Boris Johnson, Ken Livingstone, Brian Paddick and Jenny Jones to go head-to-head three days ahead of election

Sustainable transport charity Sustrans is teaming up with The Times newspaper, which in February launched its Cities Fit For Cycling campaign, to hold a debate later this month on cycle safety involving the four main candidates in London’s mayoral elections. The debate, involving the Conservative Mayor of London Boris Johnson, Labour’s Ken Livingstone, the Liberal Democrat candidate Brian Paddick and Jenny Jones of the Green Party, takes place in Westminster on Monday 30 April.

That's just three days ahead of the election on 3 May and two days after the London Cycling Campaign’s Big Ride, which calls for safer streets for cyclists. The holding of the debate reflects the fact that the safety of cyclists has moved up the political agenda in recent months, not just in London, where it had been clear since late last year that it would be a key issue in the election, but also nationally, particularly since The Times unveiled its campaign.

Sustrans supporters and Times readers will be able to apply online for tickets for the free event which will take place from 2pm to 3.30pm in Westminster. Sustrans has told its supporters in London to watch out for an email about the event in the coming days, while you can also apply for tickets via The Times website.

Carl Pittam, Sustrans' England Director, said: "In cities like Copenhagen cycling is the norm for everyone, from commuters to mums doing the school run.

"Cycling in our capital is more popular than ever but more than half of us still find our roads too scary to cycle on.

"Roads that are safe for cycling are also safer for pedestrians, children and drivers – and are more pleasant for all Londoners to enjoy.

"Creating safe streets for cycling and walking must be top of our Mayor's to-do list."

James Harding, Editor of The Times, who will be chairing the debate, added: "Cities must build an infrastructure fit for cyclists. Britain's cities and streets must change.

"Cycling should be not just a healthy and quick way to get around but also a pleasure. At the moment, those who ride have too much to fear."

Born in Scotland, Simon moved to London aged seven and now lives in the Oxfordshire Cotswolds with his miniature schnauzer, Elodie. He fell in love with cycling one Saturday morning in 1994 while living in Italy when Milan-San Remo went past his front door. A daily cycle commuter in London back before riding to work started to boom, he's been news editor at road.cc since 2009. Handily for work, he speaks French and Italian. He doesn't get to ride his Colnago as often as he'd like, and freely admits he's much more adept at cooking than fettling with bikes.


Spangly Shiny [170 posts] 5 years ago

You could be forgiven for thinking that London is the only city in the UK where people cycle.

G-bitch [328 posts] 5 years ago

As annoying as it is (much like anything London-centric), it sets a precedent for the rest of the country. Although I suspect that it'll be a few decades before anyone in the west midlands takes any notice of vehicles that don't have four wheels.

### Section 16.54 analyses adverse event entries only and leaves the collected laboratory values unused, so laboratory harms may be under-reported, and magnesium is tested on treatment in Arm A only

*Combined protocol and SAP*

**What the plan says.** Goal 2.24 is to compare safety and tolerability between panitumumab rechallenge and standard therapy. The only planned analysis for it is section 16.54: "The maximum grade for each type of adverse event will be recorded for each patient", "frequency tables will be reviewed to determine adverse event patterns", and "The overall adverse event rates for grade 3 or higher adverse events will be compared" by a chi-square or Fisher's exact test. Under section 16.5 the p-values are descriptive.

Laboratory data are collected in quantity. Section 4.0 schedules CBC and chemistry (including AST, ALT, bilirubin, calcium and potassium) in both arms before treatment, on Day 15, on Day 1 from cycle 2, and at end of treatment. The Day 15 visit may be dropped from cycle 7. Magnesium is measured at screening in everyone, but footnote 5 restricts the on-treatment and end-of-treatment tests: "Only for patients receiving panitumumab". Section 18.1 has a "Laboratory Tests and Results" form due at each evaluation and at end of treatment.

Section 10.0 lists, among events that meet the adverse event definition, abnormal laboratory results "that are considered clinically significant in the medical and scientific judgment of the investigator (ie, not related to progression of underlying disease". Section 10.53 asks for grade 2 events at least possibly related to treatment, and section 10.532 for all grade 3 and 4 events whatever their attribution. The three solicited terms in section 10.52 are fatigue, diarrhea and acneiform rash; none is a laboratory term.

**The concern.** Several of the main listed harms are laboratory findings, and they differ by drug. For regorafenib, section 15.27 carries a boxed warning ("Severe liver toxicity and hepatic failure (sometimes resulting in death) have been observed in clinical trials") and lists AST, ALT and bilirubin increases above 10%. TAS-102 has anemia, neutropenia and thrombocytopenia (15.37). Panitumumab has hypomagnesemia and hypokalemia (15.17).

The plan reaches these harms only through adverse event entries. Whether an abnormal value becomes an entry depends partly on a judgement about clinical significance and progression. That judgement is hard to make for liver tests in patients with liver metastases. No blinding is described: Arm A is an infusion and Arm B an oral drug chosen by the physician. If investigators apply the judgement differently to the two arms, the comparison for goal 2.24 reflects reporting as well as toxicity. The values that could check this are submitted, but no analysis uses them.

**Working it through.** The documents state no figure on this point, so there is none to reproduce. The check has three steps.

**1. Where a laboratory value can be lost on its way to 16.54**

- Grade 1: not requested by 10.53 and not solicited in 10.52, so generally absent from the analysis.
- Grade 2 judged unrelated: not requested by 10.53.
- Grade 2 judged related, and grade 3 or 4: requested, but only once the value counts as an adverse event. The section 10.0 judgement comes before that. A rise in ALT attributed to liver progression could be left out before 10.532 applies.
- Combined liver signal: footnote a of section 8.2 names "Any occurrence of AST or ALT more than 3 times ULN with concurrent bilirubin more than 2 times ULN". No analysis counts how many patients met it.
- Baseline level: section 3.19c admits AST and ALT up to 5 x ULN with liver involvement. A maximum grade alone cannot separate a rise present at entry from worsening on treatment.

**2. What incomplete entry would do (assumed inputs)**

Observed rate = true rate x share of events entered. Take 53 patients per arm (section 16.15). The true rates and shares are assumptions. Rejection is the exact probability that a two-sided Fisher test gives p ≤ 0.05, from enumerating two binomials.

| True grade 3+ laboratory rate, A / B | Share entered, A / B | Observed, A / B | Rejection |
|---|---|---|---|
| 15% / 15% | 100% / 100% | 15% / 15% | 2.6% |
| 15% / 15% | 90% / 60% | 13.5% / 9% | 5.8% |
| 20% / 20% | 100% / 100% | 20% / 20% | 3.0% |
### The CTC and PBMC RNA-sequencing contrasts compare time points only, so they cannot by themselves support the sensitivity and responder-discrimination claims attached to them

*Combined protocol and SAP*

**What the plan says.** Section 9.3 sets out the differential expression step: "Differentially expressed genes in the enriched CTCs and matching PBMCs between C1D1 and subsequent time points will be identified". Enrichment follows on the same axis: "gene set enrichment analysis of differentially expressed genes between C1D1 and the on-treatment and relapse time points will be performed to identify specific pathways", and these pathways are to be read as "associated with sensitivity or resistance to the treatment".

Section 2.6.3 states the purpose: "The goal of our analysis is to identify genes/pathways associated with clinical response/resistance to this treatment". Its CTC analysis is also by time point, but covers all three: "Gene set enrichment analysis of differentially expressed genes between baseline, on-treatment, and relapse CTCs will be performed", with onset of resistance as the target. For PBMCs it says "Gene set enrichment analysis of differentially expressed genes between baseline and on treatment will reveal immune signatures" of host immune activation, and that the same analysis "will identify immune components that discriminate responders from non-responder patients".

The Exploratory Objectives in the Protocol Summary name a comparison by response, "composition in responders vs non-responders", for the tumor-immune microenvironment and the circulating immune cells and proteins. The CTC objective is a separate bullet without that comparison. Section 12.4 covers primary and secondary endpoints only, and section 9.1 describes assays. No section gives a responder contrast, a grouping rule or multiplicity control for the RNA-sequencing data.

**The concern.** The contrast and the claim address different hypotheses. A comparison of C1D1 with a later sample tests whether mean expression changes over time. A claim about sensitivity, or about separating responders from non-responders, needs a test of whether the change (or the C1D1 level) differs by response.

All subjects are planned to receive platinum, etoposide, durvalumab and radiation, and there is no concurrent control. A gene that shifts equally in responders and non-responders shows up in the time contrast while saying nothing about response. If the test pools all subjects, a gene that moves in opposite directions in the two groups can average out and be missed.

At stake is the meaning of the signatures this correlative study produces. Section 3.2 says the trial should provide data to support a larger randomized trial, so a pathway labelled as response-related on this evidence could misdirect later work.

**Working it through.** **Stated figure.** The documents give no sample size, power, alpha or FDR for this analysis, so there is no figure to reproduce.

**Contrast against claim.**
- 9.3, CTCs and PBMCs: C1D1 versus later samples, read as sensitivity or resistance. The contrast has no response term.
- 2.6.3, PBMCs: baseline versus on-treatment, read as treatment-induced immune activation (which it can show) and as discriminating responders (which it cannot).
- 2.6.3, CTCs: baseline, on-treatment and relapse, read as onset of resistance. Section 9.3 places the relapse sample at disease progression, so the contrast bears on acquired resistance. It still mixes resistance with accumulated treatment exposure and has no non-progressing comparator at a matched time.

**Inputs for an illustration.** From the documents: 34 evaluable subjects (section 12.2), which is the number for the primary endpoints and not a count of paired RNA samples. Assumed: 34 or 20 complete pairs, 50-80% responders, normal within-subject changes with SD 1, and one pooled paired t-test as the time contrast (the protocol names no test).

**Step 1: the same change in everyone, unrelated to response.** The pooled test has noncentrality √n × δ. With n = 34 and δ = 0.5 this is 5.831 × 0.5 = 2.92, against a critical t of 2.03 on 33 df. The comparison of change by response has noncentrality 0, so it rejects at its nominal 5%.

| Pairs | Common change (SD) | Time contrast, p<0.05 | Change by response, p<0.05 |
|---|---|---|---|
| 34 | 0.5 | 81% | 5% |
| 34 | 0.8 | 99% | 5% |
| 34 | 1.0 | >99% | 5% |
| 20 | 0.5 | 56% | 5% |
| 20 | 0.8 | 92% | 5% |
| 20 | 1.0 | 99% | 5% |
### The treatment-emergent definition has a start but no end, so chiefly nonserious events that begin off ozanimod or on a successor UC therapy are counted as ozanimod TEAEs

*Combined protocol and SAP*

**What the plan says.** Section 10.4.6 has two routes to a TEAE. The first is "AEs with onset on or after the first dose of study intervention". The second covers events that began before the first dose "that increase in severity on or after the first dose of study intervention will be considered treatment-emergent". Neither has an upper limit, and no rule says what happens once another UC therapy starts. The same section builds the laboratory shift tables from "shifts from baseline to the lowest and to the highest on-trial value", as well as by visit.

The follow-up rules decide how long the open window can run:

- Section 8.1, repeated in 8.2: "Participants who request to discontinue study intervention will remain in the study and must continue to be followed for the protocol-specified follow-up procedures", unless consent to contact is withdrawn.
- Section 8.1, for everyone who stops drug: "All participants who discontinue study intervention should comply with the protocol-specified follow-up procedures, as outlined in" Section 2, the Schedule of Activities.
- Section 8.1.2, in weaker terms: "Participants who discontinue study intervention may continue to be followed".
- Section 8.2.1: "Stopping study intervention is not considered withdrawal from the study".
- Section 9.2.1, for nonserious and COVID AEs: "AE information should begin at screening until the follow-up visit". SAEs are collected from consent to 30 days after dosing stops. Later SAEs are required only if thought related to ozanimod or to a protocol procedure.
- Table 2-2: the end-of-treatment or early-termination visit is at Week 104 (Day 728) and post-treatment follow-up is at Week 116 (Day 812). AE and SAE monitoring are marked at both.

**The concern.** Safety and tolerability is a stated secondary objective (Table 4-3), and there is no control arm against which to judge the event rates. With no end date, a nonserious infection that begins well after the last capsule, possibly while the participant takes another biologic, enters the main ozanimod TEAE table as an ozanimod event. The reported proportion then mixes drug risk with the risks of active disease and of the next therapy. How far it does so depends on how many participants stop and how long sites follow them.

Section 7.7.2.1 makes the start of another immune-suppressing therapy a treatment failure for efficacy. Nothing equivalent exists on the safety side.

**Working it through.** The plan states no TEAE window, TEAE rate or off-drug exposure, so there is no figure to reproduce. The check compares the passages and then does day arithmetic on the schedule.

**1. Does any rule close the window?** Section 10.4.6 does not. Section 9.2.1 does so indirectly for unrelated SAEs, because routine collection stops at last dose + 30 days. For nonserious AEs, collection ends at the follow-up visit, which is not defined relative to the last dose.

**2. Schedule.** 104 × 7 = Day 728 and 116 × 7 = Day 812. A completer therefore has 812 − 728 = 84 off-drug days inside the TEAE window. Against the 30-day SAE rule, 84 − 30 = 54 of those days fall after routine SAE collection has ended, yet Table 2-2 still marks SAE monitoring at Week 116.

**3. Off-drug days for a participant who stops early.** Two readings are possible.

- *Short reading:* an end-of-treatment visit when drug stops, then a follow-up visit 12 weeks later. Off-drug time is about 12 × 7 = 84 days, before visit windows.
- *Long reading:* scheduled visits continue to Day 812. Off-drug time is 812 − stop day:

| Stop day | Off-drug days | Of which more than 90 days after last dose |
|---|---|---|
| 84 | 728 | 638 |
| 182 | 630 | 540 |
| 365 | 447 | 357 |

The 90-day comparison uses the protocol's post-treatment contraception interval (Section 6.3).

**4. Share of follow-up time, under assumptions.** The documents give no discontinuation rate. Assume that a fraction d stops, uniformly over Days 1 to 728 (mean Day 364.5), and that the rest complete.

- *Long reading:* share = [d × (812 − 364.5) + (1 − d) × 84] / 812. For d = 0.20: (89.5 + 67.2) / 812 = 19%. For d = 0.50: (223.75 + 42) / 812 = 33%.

giladj [5 posts] 5 years ago

even though there significant change in attention to cycling in our neck of the woods (Israel, and specifically Tel Aviv) to have cycling (safety) in a political debate is yet to witnessed

Simon_MacMichael [2507 posts] 5 years ago


Manglier wrote:

You could be forgiven for thinking that London is the only city in the UK where people cycle.

Kaya Burgess of The Times tweeted this last night (@kayaburgess):

"Calling cyclists in LIVERPOOL and SALFORD. What #cyclesafe changes would you want from an elected mayor? Email cyclesafe [at] thetimes.co.uk

London does generate a lot of news, partly because it's the biggest city in the UK, also because it's the capital which in itself gives stories a higher profile, rightly or wrongly. And one in eight of the UK population lives there.

It's something Tony and I regularly discuss, and we do try to get stories up from across the UK, but the fact is that many of the bigger stories are from London; it could be that cycle campaigners etc there are particularly good at getting issues talked about and raising their profile.

In this specific instance, getting four mayoral candidates to sit down three days before an election to run a city of 8 million people and talk specifically about cycling is certainly news.

OldRidgeback [2874 posts] 5 years ago

Actually, if you include its suburbs, London's population is around 13 million, making it the 18th largest city in the world. Using these figures about 2 out of every 9 UK residents lives in London. No other UK city is in the top 100 cities in the world by population. The London-centric media focus does not fully reflect either its effect on the UK economy or its population if you ask me.